It’s going down. I’m yelling FIRE! FIRE! SWEET BABY JESUS FIRE!

Personally, I don’t live in a rural or remote area. I have a luxury of residing at a metropolitan address, where emergencies are not always as catastrophic or set in history books for students to learn about. In learning about devastating emergencies, I have been in the comforts in home, surrounded by loved ones. So, the emergence of and necessity for integrating social media platforms into emergency communication is a change I strongly advocate.

Social media platforms such as Facebook and Twitter have aspects that “integrate tools that support various forms of sociality into one platform”, meaning that social media essentially has tools of “cognition, communication and co-operation”(Fuchs, 2015, p317). Therefore, the vast opportunities available to government and emergency operations to connect and communicate with necessary publics concretes the urgent need to immerse emergency communication amongst social media platforms.

The bushfires of 2009, known as ‘Black Saturday’, took 173 lives and through The Royal Commission, information alighted the lack of strong and efficient communication with communities currently and plausibly affected by the natural disaster. The 2009 Victorian Bushfires Royal Commission Final Report recommended that ” the State revise its bushfire safety policy”, ” revise the approach to community bushfire safety education” and “standardise their operating systems and information and communications technologies with the aim of achieving greater efficiency and interoperability”(Victorian Bushfire Royal Commission, 2009, p33-38).

Updated mobile technologies such as mobile phones, radios and even laptops or tablets, alongside social media platforms evidently needs to be amalgamated into emergency communication. Completing a monolithic task as this will provide a greater chance of safety and survival for the particular community, although it needs to be evident and paramount that all methods of communication via physical interaction need to continue also, to ensure individuals that do not interact via social media are informed.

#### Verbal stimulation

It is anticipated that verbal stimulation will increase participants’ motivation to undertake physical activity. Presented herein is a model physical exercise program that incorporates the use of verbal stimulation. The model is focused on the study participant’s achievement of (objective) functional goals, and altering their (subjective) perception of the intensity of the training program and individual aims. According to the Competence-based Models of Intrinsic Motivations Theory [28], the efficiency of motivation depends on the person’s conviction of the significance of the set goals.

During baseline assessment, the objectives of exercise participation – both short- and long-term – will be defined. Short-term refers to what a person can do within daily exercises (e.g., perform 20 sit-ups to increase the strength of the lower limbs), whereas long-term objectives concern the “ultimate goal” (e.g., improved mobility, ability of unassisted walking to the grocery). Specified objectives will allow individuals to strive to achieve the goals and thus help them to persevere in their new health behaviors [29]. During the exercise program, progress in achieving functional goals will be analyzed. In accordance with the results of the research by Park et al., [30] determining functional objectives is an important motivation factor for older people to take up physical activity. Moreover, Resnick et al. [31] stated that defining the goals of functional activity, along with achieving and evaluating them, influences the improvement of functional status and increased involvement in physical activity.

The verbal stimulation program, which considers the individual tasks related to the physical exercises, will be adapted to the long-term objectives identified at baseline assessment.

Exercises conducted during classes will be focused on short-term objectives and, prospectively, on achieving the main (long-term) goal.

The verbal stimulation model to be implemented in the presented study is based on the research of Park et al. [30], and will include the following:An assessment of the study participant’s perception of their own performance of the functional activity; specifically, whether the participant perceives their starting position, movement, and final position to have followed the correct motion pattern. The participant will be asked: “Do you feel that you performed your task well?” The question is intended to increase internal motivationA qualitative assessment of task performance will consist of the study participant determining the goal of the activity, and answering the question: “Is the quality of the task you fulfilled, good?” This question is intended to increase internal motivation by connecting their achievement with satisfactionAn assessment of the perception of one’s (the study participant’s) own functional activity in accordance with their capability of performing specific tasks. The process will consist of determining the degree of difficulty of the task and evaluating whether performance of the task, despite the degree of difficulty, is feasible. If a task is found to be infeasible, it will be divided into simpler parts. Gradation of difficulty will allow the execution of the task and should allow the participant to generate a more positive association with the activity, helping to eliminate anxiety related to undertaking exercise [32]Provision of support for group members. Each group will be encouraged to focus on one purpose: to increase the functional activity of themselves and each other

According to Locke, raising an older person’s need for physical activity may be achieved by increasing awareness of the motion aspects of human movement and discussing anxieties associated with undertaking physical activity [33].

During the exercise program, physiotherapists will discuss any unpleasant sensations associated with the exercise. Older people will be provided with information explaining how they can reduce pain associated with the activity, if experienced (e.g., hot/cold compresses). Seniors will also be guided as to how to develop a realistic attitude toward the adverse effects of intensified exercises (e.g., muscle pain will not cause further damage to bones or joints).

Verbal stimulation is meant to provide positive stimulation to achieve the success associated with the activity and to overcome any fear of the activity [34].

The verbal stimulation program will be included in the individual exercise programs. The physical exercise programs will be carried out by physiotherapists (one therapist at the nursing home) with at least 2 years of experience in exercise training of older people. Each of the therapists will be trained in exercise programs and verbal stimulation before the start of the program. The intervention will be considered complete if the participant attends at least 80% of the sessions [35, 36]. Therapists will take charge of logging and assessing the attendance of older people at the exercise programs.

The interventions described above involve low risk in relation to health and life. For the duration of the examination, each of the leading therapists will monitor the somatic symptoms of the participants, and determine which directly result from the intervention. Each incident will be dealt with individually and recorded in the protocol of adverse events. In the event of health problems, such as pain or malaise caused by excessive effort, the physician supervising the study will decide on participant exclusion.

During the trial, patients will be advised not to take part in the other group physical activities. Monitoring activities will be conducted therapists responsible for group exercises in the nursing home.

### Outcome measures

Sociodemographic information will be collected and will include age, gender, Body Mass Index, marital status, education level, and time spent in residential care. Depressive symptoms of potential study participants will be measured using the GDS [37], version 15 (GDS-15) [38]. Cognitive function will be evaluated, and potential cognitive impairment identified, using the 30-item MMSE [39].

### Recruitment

I respect that “regulation and legislation may not prevent a Hurricane Katrina from happening” but regulating and developing communication will “mitigate the damage and maximize the response effort”(Heath & Palenchar, 2009, p277).

What we need now is further education into mobile technology’s and social media platforms where emergency communication can take paramount importance on the account holders screen. Where this may be overriding the entire screen or airwaves of the desired audience, our government and emergency teams must collaborate to custom design operatives specific to the Australian lifestyle. Doing so will create a process which is specific to the activities of Australian communities, whether rural or metropolitan, integrating a sense of pride and comfort for individuals integrating the system in their day-to-day lives.

These new operations need not reach such paranoid levels as The Department of Homeland Security (DHS) which is “tasked with providing federal assistance to state and local governments that responded to natural or accidental disastrous events”(Heath & Palenchar, 2009, p279). Rather, Australia needs to use the DHS as a stepping stone to a pleasant and positive system of communication throughout the Australian government (federal, state and local), emergency organisations, Australian security and the Australian public. Trust and free moving interactions between these groups will ensure successful communications and safe communities.

I think we’ve seen enough TV shows, such as Homeland, where paranoia and fear are dominating factors. Why can’t we instead assimilate positivity, trust and respect amongst the communities and security operations? Why not instead of Borderforce Security, we have Australian shows that show emergency success, where more lives are saved rather than lost.

References:

Fuchs, C. (2015) Culture and Economy in the Age of Social Media. United Kingdom: Routledge.

Heath, R, & Palenchar, M 2009, Strategic Issues Management : Organizations And Public Policy Challenges, Los Angeles: SAGE Publications, Inc, eBook Academic Collection (EBSCOhost),

2009 Victorian Bushfires Royal Commission (2010) Melbourne: The Commission.

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